The name Hallinand has seen many modifications since the time in which it was first devised. In Gaelic it appeared as O hAnluain, which is possibly derived from luan, which means champion, intensified by an.
Early Origins of the Hallinand family
The surname Hallinand was first found in County Armagh
(Irish: Ard Mhacha) located in the province of Ulster
in present day Northern Ireland
, where they held a family seat
from ancient times, and were known as the Lords of Oriol, the ancient name for Ulster.
Early History of the Hallinand family
This web page shows only a small excerpt of our Hallinand research.Another 131 words (9 lines of text) covering the years 1537, 1620, 1681, 1641 and 1862 are included under the topic Early Hallinand History in all our PDF Extended History products and printed products wherever possible.
Hallinand Spelling Variations
The recording of names in Ireland
in the Middle Ages was an inconsistent endeavor at best due to competing dialects and languages, and the general illiteracy of the population. Research into the name Hallinand revealed many spelling variations
, including Hanlon, Hanlin, O'Hanlon and others.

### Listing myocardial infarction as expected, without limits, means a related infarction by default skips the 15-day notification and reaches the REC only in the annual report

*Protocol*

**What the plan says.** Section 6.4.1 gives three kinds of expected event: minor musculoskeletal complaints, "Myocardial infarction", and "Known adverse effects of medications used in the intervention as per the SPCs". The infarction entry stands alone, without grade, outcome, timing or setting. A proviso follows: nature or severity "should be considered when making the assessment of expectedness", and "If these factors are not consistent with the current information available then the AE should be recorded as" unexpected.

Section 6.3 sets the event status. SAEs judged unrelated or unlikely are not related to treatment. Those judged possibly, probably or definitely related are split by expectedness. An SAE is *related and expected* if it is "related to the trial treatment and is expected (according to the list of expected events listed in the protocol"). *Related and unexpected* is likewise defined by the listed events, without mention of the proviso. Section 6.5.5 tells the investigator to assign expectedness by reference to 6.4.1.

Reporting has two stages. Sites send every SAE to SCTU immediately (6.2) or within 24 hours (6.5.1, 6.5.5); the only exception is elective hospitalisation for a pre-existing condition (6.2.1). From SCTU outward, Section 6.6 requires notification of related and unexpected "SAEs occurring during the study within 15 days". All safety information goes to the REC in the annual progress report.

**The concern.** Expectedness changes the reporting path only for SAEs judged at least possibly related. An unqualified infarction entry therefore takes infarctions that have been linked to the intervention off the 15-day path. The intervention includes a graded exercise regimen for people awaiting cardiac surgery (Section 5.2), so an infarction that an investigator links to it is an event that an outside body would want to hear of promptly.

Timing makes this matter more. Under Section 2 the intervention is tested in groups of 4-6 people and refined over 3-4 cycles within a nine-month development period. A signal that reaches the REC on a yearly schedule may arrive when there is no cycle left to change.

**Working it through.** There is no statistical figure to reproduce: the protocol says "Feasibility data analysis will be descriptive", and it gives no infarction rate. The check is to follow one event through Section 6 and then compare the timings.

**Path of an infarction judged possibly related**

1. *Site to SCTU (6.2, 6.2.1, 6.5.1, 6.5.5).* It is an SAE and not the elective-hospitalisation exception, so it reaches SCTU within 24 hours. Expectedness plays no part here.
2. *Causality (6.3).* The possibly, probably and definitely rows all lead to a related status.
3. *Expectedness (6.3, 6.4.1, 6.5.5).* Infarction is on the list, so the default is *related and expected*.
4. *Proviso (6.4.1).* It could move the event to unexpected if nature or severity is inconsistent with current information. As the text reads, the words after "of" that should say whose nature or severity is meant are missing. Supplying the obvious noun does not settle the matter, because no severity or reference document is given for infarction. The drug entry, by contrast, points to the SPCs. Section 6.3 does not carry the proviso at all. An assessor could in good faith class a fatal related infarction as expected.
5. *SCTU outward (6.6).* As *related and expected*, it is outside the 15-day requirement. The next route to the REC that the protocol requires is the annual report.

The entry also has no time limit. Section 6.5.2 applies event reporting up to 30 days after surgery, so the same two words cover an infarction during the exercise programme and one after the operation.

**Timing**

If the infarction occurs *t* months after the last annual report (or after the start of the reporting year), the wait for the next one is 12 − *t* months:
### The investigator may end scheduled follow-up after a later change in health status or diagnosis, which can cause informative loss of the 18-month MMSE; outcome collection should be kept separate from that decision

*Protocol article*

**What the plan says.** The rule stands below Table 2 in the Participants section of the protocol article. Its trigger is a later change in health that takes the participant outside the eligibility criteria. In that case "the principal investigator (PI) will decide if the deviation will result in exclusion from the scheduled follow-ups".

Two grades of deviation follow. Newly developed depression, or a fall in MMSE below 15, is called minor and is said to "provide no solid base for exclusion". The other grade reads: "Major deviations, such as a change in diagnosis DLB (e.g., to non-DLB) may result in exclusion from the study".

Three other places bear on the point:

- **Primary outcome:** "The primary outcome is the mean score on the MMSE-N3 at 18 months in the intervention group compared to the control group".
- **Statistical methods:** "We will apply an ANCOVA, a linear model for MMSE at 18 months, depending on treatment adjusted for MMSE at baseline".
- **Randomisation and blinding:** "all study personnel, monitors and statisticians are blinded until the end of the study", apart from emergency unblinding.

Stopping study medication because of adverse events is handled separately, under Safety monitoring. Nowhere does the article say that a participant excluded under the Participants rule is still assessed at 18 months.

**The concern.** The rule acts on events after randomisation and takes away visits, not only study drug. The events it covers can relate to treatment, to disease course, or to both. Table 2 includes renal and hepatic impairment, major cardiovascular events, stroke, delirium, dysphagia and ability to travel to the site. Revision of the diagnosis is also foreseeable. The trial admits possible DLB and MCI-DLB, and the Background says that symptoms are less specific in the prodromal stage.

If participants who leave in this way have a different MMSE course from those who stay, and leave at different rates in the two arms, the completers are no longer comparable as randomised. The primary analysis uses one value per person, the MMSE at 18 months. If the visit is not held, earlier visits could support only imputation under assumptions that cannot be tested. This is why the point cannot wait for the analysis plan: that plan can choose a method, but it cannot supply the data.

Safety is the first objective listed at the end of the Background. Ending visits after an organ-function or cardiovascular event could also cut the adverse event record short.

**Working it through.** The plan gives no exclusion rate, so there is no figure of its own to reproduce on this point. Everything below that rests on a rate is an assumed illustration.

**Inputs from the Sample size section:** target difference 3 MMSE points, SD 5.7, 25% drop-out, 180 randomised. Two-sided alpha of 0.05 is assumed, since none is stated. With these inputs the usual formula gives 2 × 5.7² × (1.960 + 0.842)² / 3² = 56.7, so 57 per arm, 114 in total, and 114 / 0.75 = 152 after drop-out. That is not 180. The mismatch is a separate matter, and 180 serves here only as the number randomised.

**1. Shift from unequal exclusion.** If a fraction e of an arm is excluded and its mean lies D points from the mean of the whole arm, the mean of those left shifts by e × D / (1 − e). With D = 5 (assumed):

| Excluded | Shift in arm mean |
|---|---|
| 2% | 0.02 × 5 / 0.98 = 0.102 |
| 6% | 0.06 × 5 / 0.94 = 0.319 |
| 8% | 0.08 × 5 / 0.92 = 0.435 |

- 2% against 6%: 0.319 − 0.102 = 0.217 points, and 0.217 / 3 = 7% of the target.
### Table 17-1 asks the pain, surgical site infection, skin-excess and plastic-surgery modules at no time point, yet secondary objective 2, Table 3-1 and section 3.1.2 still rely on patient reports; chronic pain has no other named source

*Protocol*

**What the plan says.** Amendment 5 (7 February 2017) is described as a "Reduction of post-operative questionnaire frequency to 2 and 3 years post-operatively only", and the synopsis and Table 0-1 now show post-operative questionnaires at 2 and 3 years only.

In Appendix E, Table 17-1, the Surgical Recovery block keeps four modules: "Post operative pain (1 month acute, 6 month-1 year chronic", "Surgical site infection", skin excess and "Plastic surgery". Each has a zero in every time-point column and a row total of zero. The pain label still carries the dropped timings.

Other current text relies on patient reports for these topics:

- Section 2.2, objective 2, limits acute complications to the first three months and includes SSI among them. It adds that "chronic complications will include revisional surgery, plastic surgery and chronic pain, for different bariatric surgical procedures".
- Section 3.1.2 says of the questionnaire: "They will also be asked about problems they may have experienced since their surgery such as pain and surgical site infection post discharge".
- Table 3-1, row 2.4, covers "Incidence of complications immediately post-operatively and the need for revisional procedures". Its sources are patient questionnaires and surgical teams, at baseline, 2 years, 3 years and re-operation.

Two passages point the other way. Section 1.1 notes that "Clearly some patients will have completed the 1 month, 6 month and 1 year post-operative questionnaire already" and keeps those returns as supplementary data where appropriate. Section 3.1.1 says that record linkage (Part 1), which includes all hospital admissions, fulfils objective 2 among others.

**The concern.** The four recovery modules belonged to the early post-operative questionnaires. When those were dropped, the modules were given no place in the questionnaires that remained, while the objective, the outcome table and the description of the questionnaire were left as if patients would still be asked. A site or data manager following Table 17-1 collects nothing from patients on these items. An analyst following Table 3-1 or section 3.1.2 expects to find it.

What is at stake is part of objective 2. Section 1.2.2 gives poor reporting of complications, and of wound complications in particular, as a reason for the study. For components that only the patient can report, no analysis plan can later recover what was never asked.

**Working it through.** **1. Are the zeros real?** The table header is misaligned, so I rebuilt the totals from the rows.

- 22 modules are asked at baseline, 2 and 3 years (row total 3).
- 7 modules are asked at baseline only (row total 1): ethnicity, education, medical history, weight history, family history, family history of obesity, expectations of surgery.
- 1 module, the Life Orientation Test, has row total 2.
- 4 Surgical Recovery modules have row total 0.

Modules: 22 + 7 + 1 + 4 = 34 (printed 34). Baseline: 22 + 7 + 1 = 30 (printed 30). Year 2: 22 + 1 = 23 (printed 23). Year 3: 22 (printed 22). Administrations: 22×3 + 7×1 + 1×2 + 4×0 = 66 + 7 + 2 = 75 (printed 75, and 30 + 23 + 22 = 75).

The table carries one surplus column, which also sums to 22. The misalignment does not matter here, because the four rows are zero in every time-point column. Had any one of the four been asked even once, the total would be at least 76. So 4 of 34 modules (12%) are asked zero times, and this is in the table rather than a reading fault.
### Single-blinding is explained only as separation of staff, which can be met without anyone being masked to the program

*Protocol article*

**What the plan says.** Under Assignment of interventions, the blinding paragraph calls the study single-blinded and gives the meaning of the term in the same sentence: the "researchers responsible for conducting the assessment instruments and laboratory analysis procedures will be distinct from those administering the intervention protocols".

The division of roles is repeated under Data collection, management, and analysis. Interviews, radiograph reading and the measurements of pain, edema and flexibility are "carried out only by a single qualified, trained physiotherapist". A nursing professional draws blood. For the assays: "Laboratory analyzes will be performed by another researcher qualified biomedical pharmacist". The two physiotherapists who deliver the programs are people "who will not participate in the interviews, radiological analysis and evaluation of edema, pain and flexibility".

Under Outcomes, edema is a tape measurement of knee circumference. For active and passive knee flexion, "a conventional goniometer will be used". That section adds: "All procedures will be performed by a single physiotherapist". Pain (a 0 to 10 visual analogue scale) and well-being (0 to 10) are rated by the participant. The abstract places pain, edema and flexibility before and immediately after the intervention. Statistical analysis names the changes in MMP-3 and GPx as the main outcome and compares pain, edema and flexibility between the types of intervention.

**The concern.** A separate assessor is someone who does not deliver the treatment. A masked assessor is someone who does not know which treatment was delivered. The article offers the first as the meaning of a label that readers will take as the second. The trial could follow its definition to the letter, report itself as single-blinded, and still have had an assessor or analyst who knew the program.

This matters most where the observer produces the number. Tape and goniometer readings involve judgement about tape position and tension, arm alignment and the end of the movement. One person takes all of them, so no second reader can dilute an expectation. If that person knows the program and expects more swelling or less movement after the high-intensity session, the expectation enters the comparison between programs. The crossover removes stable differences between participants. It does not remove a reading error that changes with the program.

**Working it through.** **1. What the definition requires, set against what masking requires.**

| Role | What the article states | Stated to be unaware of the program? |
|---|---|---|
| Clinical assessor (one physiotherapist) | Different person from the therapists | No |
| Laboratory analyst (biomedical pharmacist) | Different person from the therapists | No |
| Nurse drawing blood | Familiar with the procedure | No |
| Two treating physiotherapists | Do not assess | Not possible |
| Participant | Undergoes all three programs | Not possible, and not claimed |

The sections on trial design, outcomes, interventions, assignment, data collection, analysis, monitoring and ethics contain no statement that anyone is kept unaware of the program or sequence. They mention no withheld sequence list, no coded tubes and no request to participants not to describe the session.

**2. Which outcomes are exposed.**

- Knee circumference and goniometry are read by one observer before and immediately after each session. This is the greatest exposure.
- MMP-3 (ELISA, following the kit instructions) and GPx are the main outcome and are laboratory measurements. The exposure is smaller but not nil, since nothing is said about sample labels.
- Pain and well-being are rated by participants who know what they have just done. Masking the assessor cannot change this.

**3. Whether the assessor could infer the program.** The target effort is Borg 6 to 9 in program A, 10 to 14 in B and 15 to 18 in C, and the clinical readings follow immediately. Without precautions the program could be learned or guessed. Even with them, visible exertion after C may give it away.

Early Notables of the Hallinand family (pre 1700)
Notable amongst the family name at this time was Redmond O'Hanlon (c.
1620-1681) an Irish tóraidhe or rapparee (guerrilla soldier-outlaw) who became so when his lands were confiscated by the Anglo-Irish landowner Henry St. John... Another 35 words (2 lines of text) are included under the topic Early Hallinand Notables in all our PDF Extended History products and printed products wherever possible.
Migration of the Hallinand family to the New World and Oceana
During the middle of the 19th century, Irish families
often experienced extreme poverty and racial discrimination in their own homeland under English rule. Record numbers died of disease and starvation, and many others, deciding against such a fate, boarded ships bound for North America. The largest influx of Irish settlers occurred with Great Potato Famine
of the late 1840s. Unfortunately, many of those Irish that arrived in Canada or the United States still experienced economic and racial discrimination. Although often maligned, these Irish people were essential to the rapid development of these countries because they provided the cheap labor required for the many canals, roads, railways, and other projects required for strong national infrastructures. Eventually the Irish went on to make contributions in the less backbreaking and more intellectual arenas of commerce, education, and the arts. Research early immigration and passenger lists revealed many early immigrants bearing the name Hallinand: Thomas and Judith Hanlon who arrived in New York State in 1804; Daniel, Edward, Hugh, James, John, Patrick, Thomas Hanlon, arrived in Philadelphia between 1840 and 1865. In Newfoundland, Michael was a servant in Harbour Main in 1755.